it fails to deal with the problem of dead-wood teachers in public schools. Most public school teachers enjoy the public school equivalent of tenure: Firing them is so expensive and time-consuming that school administrators are only willing to do it in the most outrageous of cases. That keeps incompetent teachers in the classroom. SQ 744 does nothing to address the problem.
I'm reminded that in 2002, liberal state Rep. Debbie Blackburn (D-Oklahoma City), herself a former schoolteacher, acknowledged: "I taught with people that I thought should never have been in the profession." It might make sense to "get rid of the deadwood," she said.
Unfortunately, rather than evaluating Oklahoma's 37,660 teachers as individual professionals, their labor unions tend to treat them more like unskilled laborers, interchangeable automatons. But of course it's silly to speak of "teachers" as a monolithic mass. In reality, there are excellent teachers, good teachers, mediocre teachers, and those "incompetent teachers" Mr. Greene mentioned. Guy Strickland, an award-winning teacher, principal, and educational researcher, says the most informed estimates are that 5 to 15 percent of teachers are incompetent.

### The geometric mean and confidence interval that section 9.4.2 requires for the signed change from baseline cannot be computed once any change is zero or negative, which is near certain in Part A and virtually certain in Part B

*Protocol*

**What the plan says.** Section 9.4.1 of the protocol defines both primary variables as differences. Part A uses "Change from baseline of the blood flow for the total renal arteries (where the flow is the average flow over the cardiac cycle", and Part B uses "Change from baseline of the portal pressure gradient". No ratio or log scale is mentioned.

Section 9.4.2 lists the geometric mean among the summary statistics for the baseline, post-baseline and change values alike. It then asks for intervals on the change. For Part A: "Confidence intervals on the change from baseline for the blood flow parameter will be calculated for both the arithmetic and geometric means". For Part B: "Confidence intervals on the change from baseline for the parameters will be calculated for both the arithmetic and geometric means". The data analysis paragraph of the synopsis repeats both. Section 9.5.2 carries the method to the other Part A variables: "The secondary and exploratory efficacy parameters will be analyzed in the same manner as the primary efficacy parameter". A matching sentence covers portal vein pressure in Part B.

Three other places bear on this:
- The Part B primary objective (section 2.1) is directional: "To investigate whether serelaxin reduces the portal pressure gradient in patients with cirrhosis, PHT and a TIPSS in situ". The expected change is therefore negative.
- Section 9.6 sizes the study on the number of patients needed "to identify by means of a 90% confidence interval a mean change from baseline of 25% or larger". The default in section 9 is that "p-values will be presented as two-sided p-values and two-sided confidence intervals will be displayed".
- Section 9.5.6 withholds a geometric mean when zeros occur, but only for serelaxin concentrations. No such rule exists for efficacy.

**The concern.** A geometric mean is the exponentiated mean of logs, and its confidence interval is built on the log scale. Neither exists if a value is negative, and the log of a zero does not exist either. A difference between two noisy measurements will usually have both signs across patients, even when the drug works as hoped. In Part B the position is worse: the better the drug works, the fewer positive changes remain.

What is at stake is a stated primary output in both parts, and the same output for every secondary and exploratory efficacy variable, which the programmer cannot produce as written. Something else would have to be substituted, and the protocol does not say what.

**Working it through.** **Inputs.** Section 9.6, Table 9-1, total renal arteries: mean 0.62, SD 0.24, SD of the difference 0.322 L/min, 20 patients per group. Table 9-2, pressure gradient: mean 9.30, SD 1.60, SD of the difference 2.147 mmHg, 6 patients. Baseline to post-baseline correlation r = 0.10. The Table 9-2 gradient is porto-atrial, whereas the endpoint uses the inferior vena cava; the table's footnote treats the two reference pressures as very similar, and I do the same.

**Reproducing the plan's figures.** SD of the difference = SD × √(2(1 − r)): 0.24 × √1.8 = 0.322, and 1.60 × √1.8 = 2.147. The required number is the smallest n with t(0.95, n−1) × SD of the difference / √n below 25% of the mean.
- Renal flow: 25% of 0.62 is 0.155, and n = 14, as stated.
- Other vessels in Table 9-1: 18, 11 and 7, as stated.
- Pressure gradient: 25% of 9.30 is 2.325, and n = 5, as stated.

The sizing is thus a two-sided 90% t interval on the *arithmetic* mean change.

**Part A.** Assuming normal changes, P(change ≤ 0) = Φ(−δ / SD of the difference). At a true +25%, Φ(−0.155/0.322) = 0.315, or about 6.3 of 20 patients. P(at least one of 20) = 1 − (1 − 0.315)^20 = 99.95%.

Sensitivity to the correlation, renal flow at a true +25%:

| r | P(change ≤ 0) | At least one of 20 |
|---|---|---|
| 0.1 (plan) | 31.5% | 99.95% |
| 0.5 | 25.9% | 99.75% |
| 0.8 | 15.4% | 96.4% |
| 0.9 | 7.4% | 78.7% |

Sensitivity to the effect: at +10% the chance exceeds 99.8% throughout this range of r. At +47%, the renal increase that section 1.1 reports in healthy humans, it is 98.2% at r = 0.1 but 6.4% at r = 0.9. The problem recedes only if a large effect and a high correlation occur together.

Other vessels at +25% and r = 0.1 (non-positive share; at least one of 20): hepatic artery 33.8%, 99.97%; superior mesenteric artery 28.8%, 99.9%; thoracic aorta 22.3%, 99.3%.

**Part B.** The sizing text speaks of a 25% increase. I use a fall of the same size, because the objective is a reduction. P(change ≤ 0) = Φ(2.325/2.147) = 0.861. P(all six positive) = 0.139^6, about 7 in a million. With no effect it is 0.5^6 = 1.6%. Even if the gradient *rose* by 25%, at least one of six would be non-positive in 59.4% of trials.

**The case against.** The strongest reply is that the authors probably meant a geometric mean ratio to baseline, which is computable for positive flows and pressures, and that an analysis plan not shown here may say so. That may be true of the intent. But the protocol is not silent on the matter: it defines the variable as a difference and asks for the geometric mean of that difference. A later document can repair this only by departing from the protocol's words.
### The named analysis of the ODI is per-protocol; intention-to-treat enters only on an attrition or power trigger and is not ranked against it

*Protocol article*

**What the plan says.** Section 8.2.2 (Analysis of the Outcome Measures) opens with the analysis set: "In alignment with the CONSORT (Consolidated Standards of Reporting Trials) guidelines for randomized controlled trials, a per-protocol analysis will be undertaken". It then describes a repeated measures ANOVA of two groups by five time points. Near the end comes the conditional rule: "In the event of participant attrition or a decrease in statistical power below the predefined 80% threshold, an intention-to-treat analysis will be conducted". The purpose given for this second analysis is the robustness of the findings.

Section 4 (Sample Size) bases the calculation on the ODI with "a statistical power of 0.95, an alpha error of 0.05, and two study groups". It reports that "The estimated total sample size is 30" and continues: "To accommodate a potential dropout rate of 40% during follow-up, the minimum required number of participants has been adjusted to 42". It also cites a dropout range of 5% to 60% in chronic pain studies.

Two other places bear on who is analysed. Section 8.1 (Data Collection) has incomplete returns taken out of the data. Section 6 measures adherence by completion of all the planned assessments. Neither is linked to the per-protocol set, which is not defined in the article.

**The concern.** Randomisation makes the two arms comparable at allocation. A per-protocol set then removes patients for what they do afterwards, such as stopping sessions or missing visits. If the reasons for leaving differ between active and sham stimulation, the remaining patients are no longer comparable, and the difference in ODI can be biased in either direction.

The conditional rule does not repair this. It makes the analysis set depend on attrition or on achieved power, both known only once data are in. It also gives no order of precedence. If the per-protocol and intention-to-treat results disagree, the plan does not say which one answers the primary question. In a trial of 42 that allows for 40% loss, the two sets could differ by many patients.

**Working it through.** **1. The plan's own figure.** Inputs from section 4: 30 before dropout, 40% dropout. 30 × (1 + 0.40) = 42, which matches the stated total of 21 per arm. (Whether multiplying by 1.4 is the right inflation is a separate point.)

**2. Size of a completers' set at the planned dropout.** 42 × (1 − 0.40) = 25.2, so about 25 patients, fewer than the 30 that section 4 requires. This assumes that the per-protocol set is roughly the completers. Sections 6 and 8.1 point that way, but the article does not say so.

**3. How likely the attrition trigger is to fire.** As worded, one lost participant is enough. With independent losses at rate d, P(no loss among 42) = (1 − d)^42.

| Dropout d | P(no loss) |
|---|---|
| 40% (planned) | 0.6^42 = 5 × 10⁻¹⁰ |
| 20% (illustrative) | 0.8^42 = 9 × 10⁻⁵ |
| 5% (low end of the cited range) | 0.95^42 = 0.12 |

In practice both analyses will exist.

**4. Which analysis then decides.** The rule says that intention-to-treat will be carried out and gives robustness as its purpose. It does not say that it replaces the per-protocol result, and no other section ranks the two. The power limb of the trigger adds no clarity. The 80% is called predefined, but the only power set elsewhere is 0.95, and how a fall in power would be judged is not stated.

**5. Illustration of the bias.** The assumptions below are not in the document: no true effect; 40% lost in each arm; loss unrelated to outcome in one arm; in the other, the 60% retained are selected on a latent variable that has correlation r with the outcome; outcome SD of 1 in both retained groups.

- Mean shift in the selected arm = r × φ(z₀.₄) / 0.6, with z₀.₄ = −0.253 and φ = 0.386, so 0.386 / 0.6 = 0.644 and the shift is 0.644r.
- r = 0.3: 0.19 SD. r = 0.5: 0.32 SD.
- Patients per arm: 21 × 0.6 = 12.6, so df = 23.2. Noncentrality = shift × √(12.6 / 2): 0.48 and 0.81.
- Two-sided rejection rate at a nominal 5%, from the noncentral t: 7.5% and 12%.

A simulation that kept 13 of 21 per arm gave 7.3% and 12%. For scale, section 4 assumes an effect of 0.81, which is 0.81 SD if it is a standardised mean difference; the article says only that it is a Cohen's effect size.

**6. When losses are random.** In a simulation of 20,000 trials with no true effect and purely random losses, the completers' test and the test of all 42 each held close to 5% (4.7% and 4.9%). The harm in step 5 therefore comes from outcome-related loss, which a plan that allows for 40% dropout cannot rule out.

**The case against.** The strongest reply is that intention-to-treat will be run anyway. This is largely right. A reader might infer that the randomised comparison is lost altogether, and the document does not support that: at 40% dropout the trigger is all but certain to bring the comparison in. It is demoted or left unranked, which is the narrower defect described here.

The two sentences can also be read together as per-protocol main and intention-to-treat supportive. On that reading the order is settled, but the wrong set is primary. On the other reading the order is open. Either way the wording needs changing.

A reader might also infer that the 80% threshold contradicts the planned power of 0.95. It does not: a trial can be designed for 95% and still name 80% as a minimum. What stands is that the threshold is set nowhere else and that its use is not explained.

If he's correct, that's 1,883 to 5,649 incompetent teachers in Oklahoma. Quite apart from the damage being done to students, why should Oklahoma's hardworking waitresses and nurses and small-businessmen be forced to spend their hard-earned money paying the salaries of a few thousand incompetents? It makes no sense.
Fortunately, there are encouraging signs that things could be changing. Movies like Waiting for 'Superman' and The Lottery could portend a coming earthquake.